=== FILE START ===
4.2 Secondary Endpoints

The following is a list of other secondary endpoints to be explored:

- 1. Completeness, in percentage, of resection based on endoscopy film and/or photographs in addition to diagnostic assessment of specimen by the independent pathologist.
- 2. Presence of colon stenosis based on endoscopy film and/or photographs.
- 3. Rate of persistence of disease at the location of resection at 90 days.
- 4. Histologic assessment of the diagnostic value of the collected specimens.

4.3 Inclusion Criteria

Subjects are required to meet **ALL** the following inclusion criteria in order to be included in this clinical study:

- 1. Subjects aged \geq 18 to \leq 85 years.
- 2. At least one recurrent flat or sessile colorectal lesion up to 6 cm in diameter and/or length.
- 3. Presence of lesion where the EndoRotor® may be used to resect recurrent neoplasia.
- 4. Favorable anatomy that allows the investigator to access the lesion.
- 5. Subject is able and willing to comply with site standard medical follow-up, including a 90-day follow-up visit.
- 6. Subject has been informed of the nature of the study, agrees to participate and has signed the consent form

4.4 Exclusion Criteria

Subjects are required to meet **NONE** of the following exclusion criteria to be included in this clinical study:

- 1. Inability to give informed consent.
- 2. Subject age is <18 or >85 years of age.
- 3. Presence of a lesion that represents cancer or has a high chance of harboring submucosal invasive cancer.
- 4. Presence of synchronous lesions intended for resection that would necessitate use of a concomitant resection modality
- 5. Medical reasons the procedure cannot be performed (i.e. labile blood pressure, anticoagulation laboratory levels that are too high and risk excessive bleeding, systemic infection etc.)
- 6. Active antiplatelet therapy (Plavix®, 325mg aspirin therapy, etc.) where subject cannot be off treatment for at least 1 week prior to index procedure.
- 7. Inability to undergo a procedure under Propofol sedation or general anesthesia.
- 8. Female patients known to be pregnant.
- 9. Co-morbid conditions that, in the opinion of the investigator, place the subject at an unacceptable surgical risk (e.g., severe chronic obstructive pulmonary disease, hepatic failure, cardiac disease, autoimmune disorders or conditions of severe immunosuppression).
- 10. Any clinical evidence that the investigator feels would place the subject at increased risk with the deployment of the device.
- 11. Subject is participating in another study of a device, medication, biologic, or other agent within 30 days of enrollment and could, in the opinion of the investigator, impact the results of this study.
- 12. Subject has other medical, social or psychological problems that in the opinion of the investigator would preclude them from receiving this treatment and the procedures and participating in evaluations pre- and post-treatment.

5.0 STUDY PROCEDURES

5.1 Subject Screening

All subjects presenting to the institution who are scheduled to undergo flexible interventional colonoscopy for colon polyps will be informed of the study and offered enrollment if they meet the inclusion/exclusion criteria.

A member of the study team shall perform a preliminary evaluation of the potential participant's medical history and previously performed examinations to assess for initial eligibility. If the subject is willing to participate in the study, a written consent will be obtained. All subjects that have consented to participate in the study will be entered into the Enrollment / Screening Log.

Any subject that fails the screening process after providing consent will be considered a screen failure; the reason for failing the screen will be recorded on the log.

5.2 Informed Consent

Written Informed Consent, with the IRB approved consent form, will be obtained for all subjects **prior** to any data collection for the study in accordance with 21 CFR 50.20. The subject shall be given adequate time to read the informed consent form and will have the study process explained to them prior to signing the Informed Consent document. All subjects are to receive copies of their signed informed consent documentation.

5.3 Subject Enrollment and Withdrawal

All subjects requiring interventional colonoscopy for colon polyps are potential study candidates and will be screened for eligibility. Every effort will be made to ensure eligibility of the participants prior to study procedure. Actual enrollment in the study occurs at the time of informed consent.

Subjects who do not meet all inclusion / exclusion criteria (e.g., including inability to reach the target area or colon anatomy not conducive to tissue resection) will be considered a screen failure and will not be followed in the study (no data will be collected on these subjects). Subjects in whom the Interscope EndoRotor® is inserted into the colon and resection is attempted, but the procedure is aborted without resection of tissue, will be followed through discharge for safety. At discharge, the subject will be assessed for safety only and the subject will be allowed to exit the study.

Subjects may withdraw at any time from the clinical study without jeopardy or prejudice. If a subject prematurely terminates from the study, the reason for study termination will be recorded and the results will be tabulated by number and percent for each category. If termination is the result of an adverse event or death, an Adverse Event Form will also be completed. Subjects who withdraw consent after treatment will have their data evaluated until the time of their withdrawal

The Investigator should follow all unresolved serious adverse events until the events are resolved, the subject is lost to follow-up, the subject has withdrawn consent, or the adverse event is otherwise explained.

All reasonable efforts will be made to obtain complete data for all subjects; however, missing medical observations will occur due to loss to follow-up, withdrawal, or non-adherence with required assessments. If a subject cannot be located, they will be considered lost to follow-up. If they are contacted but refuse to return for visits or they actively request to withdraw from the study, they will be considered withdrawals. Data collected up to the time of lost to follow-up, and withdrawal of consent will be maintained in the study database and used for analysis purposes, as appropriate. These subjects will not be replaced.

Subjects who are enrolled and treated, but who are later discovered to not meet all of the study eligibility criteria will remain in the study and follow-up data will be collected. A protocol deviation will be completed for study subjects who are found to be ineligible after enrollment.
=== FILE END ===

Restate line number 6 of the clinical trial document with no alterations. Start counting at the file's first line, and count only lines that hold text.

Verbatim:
- 4. Histologic assessment of the diagnostic value of the collected specimens.